LOS ANGELES -- We are watching this play out, right before our eyes. There is no need for verification or confirmation. It isn't subjective, it doesn't depend on what angle it is viewed from and it isn't in the eye of any beholder. It is right there in front of us, whether on television, on the radio or in person, and it is right there in the standings, where these Los Angeles Dodgers lay claim to baseball's best record.
So why, then, shouldn't we trust it?
Why, after watching the Dodgers complete their three-game sweep of the Pittsburgh Pirates with a 3-2 victory before 28,328 on Thursday night at Dodger Stadium, are we still so skeptical about this team, which is off to its best start since 1981, having won six of its first seven games?
And, more important, is that skepticism shared by the very people who have actually gone out and done it?
Well, if it is, they aren't about to admit that to us.
"We don't care what other people think about us," Dodgers center fielder Matt Kemp said. "We're all just going to go out and play the game the way we know we can play it. We had a great second half last year. We were hard to beat. And we know we're going to be hard to beat all year this year. We're going to play as hard as we can every night, go out there with confidence and try to get as many wins as we can."
We can reasonably expect this to continue a little longer. We know this because the schedule tells us so. The San Diego Padres, from whom the Dodgers took three of four last weekend, are coming to town now for three more. All indications are that they aren't very good. The Pirates, who haven't had a winning season since 1992, just left. Based on the three games here, they don't appear to be much of a threat, either.
The road gets a little tougher after that, a three-game series in Milwaukee, and the Atlanta Braves and Washington Nationals coming to town in a couple of weeks. But looking down the road, the landscape doesn't really seem threatening until the second week of May or so.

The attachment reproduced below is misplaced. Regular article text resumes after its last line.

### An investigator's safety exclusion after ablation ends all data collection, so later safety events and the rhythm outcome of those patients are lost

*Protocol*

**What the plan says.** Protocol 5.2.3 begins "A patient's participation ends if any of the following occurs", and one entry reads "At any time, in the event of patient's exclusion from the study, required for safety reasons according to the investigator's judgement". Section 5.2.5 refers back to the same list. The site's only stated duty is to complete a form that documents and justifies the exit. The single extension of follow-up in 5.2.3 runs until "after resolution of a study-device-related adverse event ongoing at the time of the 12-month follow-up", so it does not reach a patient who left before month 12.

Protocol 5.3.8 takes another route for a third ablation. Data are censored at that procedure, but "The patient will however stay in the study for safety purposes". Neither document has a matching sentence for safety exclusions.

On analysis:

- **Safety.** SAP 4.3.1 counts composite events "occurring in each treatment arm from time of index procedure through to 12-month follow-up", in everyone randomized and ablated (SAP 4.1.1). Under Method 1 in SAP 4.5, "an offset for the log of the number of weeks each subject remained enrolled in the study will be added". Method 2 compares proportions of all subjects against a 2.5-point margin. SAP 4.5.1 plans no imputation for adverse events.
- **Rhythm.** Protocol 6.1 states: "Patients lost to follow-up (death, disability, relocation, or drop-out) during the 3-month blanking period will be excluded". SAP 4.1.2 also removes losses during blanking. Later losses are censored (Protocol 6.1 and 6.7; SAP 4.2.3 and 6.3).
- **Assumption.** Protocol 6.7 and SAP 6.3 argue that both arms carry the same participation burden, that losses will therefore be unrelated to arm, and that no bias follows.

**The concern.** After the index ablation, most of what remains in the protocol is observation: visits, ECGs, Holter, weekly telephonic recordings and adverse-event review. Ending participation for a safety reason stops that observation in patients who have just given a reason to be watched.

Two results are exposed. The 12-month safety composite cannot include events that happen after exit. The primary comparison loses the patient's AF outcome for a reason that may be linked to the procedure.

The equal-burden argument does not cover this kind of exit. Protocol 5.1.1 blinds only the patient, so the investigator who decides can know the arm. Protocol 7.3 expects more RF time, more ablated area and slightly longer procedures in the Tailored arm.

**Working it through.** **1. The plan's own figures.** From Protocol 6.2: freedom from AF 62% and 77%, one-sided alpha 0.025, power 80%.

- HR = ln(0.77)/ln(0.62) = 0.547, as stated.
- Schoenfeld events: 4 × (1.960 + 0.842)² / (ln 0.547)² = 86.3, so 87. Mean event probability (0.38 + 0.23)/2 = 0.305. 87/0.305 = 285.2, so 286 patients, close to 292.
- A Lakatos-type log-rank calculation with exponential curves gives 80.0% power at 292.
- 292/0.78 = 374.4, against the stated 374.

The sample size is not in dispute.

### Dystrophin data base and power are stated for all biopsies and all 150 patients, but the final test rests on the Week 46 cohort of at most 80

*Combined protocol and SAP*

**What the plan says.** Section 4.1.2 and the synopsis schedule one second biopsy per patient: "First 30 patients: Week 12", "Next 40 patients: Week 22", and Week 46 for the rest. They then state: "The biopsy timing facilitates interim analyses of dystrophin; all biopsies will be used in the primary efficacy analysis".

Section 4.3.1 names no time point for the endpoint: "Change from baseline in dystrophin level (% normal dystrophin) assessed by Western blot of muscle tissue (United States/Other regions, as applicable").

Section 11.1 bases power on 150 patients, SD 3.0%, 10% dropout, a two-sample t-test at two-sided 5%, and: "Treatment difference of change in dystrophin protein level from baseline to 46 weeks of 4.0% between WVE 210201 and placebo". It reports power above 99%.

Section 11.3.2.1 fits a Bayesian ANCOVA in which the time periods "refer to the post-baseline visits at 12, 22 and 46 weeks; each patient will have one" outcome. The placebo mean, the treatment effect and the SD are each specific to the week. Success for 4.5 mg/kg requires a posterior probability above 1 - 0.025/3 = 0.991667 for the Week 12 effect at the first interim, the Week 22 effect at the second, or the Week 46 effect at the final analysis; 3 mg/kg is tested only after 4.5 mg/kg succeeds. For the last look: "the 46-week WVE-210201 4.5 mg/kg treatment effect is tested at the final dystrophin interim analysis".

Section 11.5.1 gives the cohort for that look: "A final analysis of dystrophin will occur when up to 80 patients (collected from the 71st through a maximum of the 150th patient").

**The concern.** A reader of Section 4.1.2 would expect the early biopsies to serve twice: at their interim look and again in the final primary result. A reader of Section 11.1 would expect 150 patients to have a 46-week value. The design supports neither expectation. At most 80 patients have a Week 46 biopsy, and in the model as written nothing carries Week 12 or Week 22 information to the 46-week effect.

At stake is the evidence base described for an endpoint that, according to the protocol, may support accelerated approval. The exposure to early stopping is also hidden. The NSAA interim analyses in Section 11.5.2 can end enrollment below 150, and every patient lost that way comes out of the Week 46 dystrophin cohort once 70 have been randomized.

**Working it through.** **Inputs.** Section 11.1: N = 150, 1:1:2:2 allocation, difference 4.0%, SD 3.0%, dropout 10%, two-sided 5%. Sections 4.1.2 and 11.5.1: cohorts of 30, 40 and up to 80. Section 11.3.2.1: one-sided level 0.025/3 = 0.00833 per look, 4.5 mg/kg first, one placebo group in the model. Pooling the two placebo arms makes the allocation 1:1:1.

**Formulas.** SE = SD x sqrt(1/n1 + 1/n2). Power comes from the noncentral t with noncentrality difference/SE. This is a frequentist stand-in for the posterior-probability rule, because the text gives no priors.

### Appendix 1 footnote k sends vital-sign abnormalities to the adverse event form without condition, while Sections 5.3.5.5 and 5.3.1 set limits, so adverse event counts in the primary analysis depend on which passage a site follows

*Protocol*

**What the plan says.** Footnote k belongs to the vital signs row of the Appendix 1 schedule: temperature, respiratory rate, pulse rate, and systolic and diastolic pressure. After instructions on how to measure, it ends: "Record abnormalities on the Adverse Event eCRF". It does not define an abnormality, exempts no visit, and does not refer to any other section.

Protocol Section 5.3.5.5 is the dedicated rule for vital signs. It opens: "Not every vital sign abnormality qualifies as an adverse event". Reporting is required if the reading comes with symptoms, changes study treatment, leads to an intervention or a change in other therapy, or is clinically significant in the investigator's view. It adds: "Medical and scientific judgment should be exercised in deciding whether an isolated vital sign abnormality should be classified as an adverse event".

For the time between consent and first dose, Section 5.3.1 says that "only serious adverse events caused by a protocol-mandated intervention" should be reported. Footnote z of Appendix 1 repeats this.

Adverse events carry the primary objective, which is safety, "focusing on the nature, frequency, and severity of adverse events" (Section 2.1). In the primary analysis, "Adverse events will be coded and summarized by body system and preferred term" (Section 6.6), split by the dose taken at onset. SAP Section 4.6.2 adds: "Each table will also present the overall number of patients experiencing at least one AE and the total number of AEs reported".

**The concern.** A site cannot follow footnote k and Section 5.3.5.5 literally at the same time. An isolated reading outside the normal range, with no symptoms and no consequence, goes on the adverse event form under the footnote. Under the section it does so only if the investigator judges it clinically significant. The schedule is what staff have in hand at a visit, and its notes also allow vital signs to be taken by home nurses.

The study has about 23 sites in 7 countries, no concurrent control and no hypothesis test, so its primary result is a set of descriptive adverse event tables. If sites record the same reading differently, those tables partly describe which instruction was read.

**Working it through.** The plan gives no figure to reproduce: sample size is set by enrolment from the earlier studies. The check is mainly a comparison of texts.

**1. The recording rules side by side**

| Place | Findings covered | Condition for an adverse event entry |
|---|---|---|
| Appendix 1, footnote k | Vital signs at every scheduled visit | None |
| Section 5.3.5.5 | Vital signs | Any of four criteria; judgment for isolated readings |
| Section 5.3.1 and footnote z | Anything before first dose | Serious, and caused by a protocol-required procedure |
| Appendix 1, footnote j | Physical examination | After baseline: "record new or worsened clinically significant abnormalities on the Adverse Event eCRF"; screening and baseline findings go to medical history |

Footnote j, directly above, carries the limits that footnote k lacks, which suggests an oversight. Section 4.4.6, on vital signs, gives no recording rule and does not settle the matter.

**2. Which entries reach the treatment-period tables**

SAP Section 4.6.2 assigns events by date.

And it isn't as if the Dodgers are pounding the allegedly overmatched Padres and Pirates into submission. The fact that the Dodgers have six wins and closer Javy Guerra has five saves tells you these are close games, as does the fact that exactly half the Dodgers' victories this season have been by one run.
So is that a reason we shouldn't fall for this charade?
"Early in the year, it's tough to win games," Dodgers manager Don Mattingly said. "It doesn't matter what people think you're supposed to be. The Diamondbacks [finished] in last place [in 2010], and they won the division last year. The Padres [in 2010], nobody expected them to compete, and they were in it until the last day. Last year, the Pirates were in first place until a little bit after the break, and then they had a rough finish to their season. They have some talent over there.
"You can put things on paper all you want, but you have to go out and play. I am just happy to go out there and get these wins, and it doesn't matter who they're coming against."
On paper, no, it doesn't matter whom they're coming against. Every win counts the same, and these six wins will mean just as much to the Dodgers in the final weeks of September as they mean now. But perhaps what we really should be looking at, moreso than wins and losses, is what the Dodgers are showing us.
There is no particular facet to this team that is wowing anyone right now. The starting rotation is decent, a 3-1 record and a collective 2.56 ERA, which is solid. The bullpen is almost as good, 3-0 with a 2.88 ERA, with just four of 13 inherited runners having scored. The lineup is OK, but the Dodgers have scored 30 runs through seven games, and they haven't scored more than four since Saturday. They're a middle-of-the-pack team in batting average and on-base percentage.
The one area in which they have truly shined, perhaps surprisingly, is team defense. They entered Thursday's game leading the National League with a .992 fielding percentage, and they have committed just two errors through these seven games. There have been instances when that defense has saved runs, such as that point in the sixth inning when a diving play by second baseman Mark Ellis kept the tying run from scoring and a heads-up force at second after Ellis scrambled to his feet and kept the go-ahead run from getting into scoring position.
That tying run never did score for the Pirates, and the Dodgers wound up with another one-run win. And that, ultimately, is what is defining this team right now, the ability to score just enough runs while keeping the opposing team just enough in check to win. This isn't a great team. Great teams aren't made up of a couple of power hitters, a bunch of versatile utility guys, and a savvy-beyond-his-years manager with a deft touch for mixing and matching. But that can be the recipe for a good team, and this is a good team.
Is it the best team in baseball? Friday morning's standings will say yes, but our gut says no, not even close.
However, is it a good team with the potential to achieve great things? That is what our eyes are telling us right now. Whether it is real or just some mirage, well, we aren't going to know that for a while. So why don't we all just stop worrying about it and enjoy the ride, however long it lasts.
After all, that's what the Dodgers are doing already.